Discounting fees has its own set of problems. Who gets the discount? Most of us assume it is right to discount in cases of low income or hardship. But what about discounts for a patient whose insurance would cover our services if we accepted their insurance? Is that fair to the other out-of-pocket patients? Then there are “senior” discounts, usually based on the fixed-income idea. Yet many seniors live on very high fixed incomes, often much higher than the young family with two working parents. There are all sorts of other group discounts- student, military, church, etc.- to consider, all with specific rationales. Package deals are another common form of discounting, coming with their own issues of legality and medical professionalism.

    I’m not saying we shouldn’t give discounts. When we do discount our fees, we should do so with careful thought. What insurance companies do or don’t do should not be our motivation.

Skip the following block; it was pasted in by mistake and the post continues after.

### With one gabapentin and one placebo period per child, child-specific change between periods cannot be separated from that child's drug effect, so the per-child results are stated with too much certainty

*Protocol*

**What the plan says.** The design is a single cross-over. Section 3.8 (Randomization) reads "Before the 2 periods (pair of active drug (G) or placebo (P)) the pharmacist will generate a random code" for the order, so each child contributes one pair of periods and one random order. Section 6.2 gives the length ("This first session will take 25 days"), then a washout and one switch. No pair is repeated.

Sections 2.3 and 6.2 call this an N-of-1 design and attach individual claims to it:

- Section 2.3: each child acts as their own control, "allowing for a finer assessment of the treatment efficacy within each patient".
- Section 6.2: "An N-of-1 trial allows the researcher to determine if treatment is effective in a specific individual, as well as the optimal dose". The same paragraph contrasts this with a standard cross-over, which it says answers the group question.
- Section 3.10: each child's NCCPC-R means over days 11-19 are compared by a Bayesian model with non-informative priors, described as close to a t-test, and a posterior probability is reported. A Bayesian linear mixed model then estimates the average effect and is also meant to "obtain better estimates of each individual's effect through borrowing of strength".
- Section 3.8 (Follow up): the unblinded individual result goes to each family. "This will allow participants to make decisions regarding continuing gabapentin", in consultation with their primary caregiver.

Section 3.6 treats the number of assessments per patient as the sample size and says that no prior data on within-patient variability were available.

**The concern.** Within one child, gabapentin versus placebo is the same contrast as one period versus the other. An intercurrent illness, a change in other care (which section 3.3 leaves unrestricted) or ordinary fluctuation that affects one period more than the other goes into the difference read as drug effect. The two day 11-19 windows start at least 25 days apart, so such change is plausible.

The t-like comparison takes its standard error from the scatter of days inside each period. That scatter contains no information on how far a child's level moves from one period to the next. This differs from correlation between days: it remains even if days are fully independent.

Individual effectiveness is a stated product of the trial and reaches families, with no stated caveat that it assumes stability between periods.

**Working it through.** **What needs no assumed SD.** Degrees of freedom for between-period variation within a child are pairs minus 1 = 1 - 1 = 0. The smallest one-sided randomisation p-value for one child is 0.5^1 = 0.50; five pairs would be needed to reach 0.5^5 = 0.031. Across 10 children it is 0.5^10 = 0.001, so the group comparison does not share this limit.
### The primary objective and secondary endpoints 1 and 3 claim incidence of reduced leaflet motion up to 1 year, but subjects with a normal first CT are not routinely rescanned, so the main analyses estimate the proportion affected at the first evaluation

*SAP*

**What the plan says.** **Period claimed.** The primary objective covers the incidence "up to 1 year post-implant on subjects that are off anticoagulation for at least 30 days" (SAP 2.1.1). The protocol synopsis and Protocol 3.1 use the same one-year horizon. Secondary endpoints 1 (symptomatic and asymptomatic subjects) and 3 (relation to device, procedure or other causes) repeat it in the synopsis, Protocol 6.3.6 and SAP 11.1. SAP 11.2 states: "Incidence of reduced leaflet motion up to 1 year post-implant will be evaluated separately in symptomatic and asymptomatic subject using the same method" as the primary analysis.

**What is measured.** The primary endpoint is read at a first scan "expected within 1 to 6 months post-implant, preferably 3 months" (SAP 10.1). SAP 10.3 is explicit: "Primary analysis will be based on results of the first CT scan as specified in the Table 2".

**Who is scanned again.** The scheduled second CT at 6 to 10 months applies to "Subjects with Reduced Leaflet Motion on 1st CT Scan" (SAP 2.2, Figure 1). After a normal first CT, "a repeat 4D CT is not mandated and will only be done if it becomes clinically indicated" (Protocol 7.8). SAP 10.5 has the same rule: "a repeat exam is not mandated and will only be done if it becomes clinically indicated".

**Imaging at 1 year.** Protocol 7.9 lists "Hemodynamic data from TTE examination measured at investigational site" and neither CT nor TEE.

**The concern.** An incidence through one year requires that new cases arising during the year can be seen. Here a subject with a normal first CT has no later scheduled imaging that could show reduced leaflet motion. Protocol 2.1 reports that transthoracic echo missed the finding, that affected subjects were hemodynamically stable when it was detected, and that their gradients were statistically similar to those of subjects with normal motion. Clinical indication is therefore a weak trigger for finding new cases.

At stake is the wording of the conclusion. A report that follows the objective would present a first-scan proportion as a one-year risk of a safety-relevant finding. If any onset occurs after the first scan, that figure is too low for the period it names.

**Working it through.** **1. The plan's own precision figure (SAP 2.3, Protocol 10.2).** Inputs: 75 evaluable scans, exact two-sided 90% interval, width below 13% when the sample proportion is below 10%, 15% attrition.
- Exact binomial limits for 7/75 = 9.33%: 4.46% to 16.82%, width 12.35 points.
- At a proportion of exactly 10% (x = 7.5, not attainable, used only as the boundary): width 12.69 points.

• I hear ya. Personally, I have been happiest when I have spent less time figuring our who deserves a discount and instead leaving it up to the patient. After all, I have no idea what other circumstances the person is facing. Maybe they make a great salary but are supporting their elderly parents, for example. It doesn’t always seems fair, but overall it feels fine, and I make sure each and every client knows that discounts are possible if needed.

      Similar fairness issues come up with insurance — the executive making over a million gets the super-duper insurance that covers everything, the poor gal on the factory floor gets something far less generous.

      In any case, my motivation is not what the insurance companies do, but rather my desire that people who want acupuncture can get acupuncture, and my experience that I am a lot happier when I am the one calling the shots rather than a third company that knows about the situation only from codes on paper.

      I’m certainly not wanting to give the impression that I think the practice that discounts is better than the practice that is built around insurance reimbursement. We have room for and need for all different types of practice. My purpose for this post is to call attention to the bargains we make. When we give the insurance companies the power to define us and to set our fees and determine who gets what discount — well, then they have the power.